Weight a Minute

(A Questionnaire for People Aged 15 to 69)

Regular physical activity is fun and healthy, and more people are starting to become increasingly active every day. Being more active is very safe for most people. However, some people should check with their doctor before they start becoming physically active.

If you are planning to become much more physically active than you are now, start by answering the seven questions in the box below. If you are between the ages of 15 and 69, the PAR-Q will tell you if you should check with your doctor before you start. If you are over 69 years of age, and you are not used to being very active, check with your doctor.

Common sense is your best guide when you answer these questions. Please read the questions carefully and answer each one honestly: check YES or NO.

Yes No

■ ■ 1. Has your doctor ever said that you have a heart condition and that you should only do physical activity recommended by a doctor?

■ ■ 2. Do you feel pain in your chest when you do physical activity?

■ ■ 3. In the past month, have you had chest pain when you were not doing physical activity?

■ ■ 4. Do you lose your balance because of dizziness, or do you ever lose consciousness?

■ ■ 5. Do you have a bone or joint problem that could be made worse by a change in your physical activity?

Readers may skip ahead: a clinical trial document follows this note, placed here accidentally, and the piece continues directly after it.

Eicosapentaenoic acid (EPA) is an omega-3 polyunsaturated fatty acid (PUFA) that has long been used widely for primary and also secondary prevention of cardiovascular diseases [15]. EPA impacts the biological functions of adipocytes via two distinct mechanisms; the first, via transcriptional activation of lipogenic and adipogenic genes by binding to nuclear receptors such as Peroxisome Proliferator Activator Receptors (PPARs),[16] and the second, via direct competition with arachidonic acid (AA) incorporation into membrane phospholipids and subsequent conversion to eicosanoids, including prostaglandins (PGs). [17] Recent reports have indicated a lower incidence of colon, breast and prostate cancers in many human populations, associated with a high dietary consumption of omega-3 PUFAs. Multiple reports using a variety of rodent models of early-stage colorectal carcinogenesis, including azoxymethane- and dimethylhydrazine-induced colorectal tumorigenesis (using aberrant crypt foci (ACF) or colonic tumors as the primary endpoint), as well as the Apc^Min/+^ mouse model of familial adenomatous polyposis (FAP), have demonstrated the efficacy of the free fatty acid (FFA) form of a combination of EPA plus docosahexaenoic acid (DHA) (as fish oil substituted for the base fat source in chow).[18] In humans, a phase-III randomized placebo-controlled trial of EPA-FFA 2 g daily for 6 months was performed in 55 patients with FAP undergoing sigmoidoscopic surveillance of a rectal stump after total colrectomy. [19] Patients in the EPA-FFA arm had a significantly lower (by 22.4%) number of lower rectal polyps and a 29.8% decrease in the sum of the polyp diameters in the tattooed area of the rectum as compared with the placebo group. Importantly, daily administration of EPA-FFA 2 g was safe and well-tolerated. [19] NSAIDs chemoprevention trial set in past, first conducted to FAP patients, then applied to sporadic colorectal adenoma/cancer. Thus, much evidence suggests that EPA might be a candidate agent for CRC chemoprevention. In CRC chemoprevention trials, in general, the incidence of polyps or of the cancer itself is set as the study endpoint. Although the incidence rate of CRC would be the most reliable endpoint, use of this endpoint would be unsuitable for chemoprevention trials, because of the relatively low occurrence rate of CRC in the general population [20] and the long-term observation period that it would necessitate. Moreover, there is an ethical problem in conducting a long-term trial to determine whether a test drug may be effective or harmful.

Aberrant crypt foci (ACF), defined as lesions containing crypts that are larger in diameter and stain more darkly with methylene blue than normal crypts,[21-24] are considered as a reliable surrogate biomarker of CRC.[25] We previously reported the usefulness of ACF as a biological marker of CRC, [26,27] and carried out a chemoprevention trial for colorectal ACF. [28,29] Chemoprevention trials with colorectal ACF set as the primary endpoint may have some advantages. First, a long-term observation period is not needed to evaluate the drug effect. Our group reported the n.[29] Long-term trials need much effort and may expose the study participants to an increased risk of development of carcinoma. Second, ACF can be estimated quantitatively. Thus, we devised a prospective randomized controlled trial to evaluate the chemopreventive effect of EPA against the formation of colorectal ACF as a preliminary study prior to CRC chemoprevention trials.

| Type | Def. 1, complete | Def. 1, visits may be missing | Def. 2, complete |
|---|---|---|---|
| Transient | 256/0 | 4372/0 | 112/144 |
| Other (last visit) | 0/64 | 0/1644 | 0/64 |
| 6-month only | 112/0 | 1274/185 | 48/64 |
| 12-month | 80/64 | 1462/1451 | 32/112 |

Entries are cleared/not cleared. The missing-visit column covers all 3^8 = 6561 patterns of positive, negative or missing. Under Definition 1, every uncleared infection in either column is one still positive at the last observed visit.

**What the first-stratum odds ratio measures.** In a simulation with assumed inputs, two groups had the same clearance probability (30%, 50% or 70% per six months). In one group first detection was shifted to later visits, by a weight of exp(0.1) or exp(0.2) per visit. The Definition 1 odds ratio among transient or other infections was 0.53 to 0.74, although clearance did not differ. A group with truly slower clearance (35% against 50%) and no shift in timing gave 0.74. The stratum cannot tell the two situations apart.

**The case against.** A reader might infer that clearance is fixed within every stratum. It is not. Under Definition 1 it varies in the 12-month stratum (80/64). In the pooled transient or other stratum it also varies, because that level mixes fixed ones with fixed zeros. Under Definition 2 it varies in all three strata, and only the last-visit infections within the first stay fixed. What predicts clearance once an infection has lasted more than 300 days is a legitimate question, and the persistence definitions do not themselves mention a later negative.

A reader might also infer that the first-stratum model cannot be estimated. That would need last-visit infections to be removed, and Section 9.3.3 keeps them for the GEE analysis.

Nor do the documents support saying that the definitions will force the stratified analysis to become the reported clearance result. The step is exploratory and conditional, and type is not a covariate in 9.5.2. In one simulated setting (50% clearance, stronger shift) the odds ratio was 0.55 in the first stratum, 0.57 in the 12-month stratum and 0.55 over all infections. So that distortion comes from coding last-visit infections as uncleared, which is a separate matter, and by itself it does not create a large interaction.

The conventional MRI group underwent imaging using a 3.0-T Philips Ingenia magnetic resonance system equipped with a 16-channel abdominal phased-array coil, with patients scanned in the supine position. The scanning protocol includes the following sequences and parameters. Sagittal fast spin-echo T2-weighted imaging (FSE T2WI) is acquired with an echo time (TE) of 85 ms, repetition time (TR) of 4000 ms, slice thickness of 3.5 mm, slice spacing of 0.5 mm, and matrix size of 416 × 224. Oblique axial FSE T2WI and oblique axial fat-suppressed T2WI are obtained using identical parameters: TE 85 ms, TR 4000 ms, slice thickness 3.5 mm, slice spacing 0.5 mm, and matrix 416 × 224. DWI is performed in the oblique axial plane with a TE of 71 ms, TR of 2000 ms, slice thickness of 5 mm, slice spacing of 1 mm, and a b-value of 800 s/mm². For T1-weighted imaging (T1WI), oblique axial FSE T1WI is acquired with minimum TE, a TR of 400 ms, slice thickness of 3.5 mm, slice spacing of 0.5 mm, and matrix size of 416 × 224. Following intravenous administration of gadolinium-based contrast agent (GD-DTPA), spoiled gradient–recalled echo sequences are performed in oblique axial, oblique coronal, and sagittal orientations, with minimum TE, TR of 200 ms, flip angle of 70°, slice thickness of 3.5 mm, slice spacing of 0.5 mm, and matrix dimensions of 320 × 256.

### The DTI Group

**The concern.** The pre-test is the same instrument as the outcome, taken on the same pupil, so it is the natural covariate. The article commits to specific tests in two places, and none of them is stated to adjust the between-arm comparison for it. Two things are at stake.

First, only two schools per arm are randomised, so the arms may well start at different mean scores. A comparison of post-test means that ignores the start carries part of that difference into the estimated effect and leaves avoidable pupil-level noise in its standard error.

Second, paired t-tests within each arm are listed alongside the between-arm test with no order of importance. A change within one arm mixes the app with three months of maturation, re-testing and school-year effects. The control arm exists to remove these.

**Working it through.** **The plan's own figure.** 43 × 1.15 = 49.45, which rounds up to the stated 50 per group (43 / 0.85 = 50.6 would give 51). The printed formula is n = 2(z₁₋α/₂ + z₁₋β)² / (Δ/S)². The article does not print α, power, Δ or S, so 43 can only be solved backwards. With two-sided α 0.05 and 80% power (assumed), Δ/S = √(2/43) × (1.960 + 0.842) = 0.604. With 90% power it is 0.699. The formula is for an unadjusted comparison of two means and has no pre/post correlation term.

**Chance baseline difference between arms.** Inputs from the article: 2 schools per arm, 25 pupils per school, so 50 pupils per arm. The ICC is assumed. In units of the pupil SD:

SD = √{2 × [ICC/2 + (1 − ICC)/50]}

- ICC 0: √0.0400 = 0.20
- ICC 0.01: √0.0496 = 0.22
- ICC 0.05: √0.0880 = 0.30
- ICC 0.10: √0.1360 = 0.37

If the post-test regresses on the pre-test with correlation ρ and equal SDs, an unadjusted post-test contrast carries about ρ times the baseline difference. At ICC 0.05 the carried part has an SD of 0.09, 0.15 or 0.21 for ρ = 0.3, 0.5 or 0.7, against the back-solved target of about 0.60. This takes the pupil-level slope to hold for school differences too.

■ ■ 6. Is your doctor currently prescribing drugs (for example, water pills)

for your blood pressure or heart condition?

■ ■ 7. Do you know of any other reason why you should not do physical activity?

If you answered

YES to one or more questions

Talk with your doctor by phone or in person BEFORE you start to become much more physically active or before you have a fitness appraisal. Tell your doctor about the PAR-Q and which questions you answered YES.

> You may be able to do any activity you want—as long as you start slowly and build up gradually. Or, you may need to restrict your activities to those which are safe for you. Talk with your doctor about the kinds of activities you wish to participate in and follow his/her advice.

> Find out which community programs are safe and helpful for you.

NO to all questions

If you answered NO to all PAR-Q questions, you can be reasonably sure that you can:

>- Start becoming much more physically active—begin slowly and build up gradually. This is the safest and easiest way to go.

>- Take part in a fitness appraisal—this is an excellent way to determine your basic fitness so that you can plan the best way for you to live actively.

DELAY BECOMING MUCH MORE

ACTIVE:

>- If you are not feeling well because of a temporary illness such as a cold or a fever—wait until you feel better; or

>- If you are or may be pregnant—talk to your doctor before you start becoming more active.

Please note: If your health changes so that you then answer YES to any of the above questions, tell your fitness or health professional. Ask whether you should change your physical activity plan.

Informed use of the PAR-Q: The Canadian Society for Exercise Physiology, Health Canada, and their agents assume no liability for persons who undertake physical activity, and if in doubt after completing this questionnaire, consult your doctor prior to physical activity.